Upgrade to Chess.com Premium!

Dear staff - regarding rules of castling


  • 4 years ago · Quote · #1

    Vulpesvictor

    Just thought I'd pop in to suggest a minor enhancement on the chessopedia article regarding castling: http://www.chess.com/chessopedia/view/castling

    It - like many other articles on the subject found on the internet - doesn't say anything about the disposition of the rook during the procedure.
    'Couple of days ago worthy opponent became quite upset midgame, when I castled queenside. Surely the rook WAS threatened on its way through the procedure, but I had no luck convincing him that it was perfectly all right for said piece to be theatened during castling.

    Just a thought, but maybe you guys could excell where others have failed when it comes to ellaborating the precise rules of castling. It'd be nice to have a direct reference to this specific aspect of the rules.

    Best regards, have a nice day,

    vulpes

  • 4 years ago · Quote · #2

    philidor_position

    From the link you've given:

    Castling can only occur if there are no pieces standing between the king and the rook.  Neither king nor rook may have moved from its original position.  There can be no opposing piece that could possible capture the king in his original square (you cannot castle while you are in check), the square he moves through, or the square that he ends the turn (you cannot castle into check).

    Looks clear enough to me. All limitations are listed, listing all non-limitations is not required.

  • 4 years ago · Quote · #3

    Vulpesvictor

    philidor_position wrote:

    From the link you've given:

    Castling can only occur if there are no pieces standing between the king and the rook.  Neither king nor rook may have moved from its original position.  There can be no opposing piece that could possible capture the king in his original square (you cannot castle while you are in check), the square he moves through, or the square that he ends the turn (you cannot castle into check).

    Looks clear enough to me. All limitations are listed, listing all non-limitations is not required.


    You DO have a point (you'd have to have specific rules on pieces jumping of the board, joining a space armada mid game, why you shouldn't microwave pieces during castling etc.)!

    Still, I think this is a general misconception (I've met it before) just like people becoming upset over en passant and whatnot. Thus it could be clarified with some benefit, I think.

  • 4 years ago · Quote · #4

    Timotheous

    "Castling is the only time in the game when more than one piece may be moved during a turn. "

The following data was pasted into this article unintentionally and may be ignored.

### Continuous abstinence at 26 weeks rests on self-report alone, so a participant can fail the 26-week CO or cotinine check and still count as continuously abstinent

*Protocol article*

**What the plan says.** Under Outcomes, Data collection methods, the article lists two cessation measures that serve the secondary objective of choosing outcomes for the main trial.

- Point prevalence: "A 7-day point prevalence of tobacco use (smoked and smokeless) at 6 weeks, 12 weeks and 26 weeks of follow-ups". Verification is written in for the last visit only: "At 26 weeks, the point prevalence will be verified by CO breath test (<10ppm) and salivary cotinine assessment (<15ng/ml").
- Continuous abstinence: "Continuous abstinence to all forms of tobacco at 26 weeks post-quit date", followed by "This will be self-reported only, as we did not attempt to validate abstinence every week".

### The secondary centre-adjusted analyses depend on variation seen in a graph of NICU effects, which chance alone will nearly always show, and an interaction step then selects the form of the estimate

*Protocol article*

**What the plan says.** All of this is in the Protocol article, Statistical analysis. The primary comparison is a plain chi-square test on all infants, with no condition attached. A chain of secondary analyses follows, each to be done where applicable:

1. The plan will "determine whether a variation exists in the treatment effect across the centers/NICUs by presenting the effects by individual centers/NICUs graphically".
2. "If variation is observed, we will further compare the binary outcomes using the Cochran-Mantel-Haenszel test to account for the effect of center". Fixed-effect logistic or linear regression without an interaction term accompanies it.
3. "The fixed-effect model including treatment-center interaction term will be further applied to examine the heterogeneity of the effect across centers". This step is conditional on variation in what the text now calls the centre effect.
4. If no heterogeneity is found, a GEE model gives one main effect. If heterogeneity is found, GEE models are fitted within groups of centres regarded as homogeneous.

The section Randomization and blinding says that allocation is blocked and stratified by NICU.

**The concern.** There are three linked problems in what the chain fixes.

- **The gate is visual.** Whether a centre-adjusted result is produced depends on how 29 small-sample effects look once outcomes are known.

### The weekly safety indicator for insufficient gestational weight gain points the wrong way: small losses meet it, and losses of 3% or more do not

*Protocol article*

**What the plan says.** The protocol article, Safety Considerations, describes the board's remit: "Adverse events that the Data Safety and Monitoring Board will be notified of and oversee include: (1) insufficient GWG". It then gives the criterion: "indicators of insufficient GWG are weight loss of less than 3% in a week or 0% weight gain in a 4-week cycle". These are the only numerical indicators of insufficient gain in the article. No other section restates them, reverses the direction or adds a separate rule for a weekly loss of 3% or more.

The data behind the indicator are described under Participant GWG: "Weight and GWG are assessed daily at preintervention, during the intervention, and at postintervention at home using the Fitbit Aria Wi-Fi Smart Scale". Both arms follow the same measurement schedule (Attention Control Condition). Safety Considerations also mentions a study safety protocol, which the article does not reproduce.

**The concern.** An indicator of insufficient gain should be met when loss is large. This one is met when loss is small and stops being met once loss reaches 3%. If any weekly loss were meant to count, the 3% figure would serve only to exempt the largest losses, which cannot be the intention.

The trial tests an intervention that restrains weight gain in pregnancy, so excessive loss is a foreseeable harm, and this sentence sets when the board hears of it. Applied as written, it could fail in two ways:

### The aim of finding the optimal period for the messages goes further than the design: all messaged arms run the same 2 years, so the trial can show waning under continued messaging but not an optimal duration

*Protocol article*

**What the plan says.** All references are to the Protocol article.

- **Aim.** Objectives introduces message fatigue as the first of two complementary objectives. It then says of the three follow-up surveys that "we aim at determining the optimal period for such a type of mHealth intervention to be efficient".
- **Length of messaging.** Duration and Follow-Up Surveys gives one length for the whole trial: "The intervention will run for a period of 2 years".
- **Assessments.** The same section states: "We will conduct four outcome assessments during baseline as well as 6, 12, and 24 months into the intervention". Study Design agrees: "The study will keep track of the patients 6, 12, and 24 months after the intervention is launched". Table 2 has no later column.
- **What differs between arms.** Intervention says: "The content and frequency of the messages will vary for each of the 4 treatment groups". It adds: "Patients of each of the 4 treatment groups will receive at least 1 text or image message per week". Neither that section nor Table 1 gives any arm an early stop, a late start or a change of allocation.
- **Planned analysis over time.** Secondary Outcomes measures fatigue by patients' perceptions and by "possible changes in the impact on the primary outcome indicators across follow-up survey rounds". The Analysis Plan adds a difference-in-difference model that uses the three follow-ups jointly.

And I would possibly disagree with the way this is worded. 

    At pawn promotion, a pawn is moved and upon promotion is moved off of the board, and another piece is moved in it's place. I guess by move, it is not meaning that you physically only move one piece, but that you treat the pawn promotion as if it really became the other piece. This is true when playing electronically, but when playing with wooden pieces you do technically move two pieces during the pawn promotion.

    ok ok... before I get chewed out too bad.... I am really just joking.

    Wink

    maybe change to.... 

    "Castling is the only time in the game when more than one piece currently already on the board may be moved during the turn."

    But really.... most of these kinds of issues are resolved if you play better opponents. I wouldn't want the rules of chess to have to be expanded into a set of books the size of the Regulations of the U.S. Internal Revenue Service in order to account for all possible misunderstandings. 

  • 4 years ago · Quote · #5

    Vulpesvictor

    Timotheous wrote:

    "Castling is the only time in the game when more than one piece may be moved during a turn. "

    And I would possibly disagree with the way this is worded. 

    At pawn promotion, a pawn is moved and upon promotion is moved off of the board, and another piece is moved in it's place. I guess by move, it is not meaning that you physically only move one piece, but that you treat the pawn promotion as if it really became the other piece. This is true when playing electronically, but when playing with wooden pieces you do technically move two pieces during the pawn promotion.

    ok ok... before I get chewed out too bad.... I am really just joking.

     

    maybe change to.... 

    "Castling is the only time in the game when more than one piece currently already on the board may be moved during the turn."

    But really.... most of these kinds of issues are resolved if you play better opponents. I wouldn't want the rules of chess to have to be expanded into a set of books the size of the Regulations of the U.S. Internal Revenue Service in order to account for all possible misunderstandings. 


    Does the pawn actually transform? This is gonna be a bit expensive in ones chess set budget and what to do with all those queens? Firewood?

    I'm not all that good, myself. I usually filter for 1100 through 1600 in live games, so I can learn and win on a fairly dynamic basis. Above 2000 is just murder, really, and I usually don't know what hit me and have to come here, crying about it. Sigh.

    Oh well, my suggestion is out there, time for some games ;)


Back to Top

Post your reply: